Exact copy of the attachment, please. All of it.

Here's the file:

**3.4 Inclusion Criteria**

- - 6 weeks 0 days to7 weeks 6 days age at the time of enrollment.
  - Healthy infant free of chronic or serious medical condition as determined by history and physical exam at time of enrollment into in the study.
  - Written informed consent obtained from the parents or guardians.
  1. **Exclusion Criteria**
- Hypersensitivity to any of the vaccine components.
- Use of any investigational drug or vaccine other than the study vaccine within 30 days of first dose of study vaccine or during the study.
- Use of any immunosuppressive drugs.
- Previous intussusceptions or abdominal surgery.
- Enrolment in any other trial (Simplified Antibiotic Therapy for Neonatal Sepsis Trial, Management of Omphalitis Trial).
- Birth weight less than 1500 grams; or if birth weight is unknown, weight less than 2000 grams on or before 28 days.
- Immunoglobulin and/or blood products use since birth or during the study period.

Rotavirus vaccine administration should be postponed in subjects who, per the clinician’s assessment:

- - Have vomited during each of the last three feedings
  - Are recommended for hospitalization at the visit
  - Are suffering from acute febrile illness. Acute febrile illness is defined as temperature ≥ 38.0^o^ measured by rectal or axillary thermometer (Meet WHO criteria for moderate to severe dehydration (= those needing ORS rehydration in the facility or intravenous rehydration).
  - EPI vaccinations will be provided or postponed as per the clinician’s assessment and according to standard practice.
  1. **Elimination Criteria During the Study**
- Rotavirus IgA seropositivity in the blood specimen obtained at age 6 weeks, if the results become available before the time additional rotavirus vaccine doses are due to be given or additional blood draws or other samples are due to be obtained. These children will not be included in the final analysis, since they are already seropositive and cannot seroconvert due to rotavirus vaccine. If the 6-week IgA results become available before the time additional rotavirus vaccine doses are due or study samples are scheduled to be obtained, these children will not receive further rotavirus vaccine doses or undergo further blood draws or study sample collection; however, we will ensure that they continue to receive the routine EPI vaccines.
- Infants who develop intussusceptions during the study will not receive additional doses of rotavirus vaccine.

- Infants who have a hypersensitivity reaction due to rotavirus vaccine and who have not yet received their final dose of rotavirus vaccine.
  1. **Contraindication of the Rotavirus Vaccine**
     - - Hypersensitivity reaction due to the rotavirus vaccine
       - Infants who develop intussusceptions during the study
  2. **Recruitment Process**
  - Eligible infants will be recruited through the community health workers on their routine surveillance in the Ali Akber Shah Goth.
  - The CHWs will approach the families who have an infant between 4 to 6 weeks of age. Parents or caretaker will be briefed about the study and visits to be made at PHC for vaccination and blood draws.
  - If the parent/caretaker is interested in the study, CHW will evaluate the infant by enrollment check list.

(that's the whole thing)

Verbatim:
**3.4 Inclusion Criteria**

- - 6 weeks 0 days to7 weeks 6 days age at the time of enrollment.
  - Healthy infant free of chronic or serious medical condition as determined by history and physical exam at time of enrollment into in the study.
  - Written informed consent obtained from the parents or guardians.
  1. **Exclusion Criteria**
- Hypersensitivity to any of the vaccine components.
- Use of any investigational drug or vaccine other than the study vaccine within 30 days of first dose of study vaccine or during the study.
- Use of any immunosuppressive drugs.
- Previous intussusceptions or abdominal surgery.
- Enrolment in any other trial (Simplified Antibiotic Therapy for Neonatal Sepsis Trial, Management of Omphalitis Trial).
- Birth weight less than 1500 grams; or if birth weight is unknown, weight less than 2000 grams on or before 28 days.
- Immunoglobulin and/or blood products use since birth or during the study period.

Rotavirus vaccine administration should be postponed in subjects who, per the clinician’s assessment:

- - Have vomited during each of the last three feedings
  - Are recommended for hospitalization at the visit
  - Are suffering from acute febrile illness. Acute febrile illness is defined as temperature ≥ 38.0^o^ measured by rectal or axillary thermometer (Meet WHO criteria for moderate to severe dehydration (= those needing ORS rehydration in the facility or intravenous rehydration).
  - EPI vaccinations will be provided or postponed as per the clinician’s assessment and according to standard practice.
  1. **Elimination Criteria During the Study**
- Rotavirus IgA seropositivity in the blood specimen obtained at age 6 weeks, if the results become available before the time additional rotavirus vaccine doses are due to be given or additional blood draws or other samples are due to be obtained. These children will not be included in the final analysis, since they are already seropositive and cannot seroconvert due to rotavirus vaccine. If the 6-week IgA results become available before the time additional rotavirus vaccine doses are due or study samples are scheduled to be obtained, these children will not receive further rotavirus vaccine doses or undergo further blood draws or study sample collection; however, we will ensure that they continue to receive the routine EPI vaccines.
- Infants who develop intussusceptions during the study will not receive additional doses of rotavirus vaccine.

- Infants who have a hypersensitivity reaction due to rotavirus vaccine and who have not yet received their final dose of rotavirus vaccine.
  1. **Contraindication of the Rotavirus Vaccine**
     - - Hypersensitivity reaction due to the rotavirus vaccine
       - Infants who develop intussusceptions during the study
  2. **Recruitment Process**
  - Eligible infants will be recruited through the community health workers on their routine surveillance in the Ali Akber Shah Goth.
  - The CHWs will approach the families who have an infant between 4 to 6 weeks of age. Parents or caretaker will be briefed about the study and visits to be made at PHC for vaccination and blood draws.
  - If the parent/caretaker is interested in the study, CHW will evaluate the infant by enrollment check list.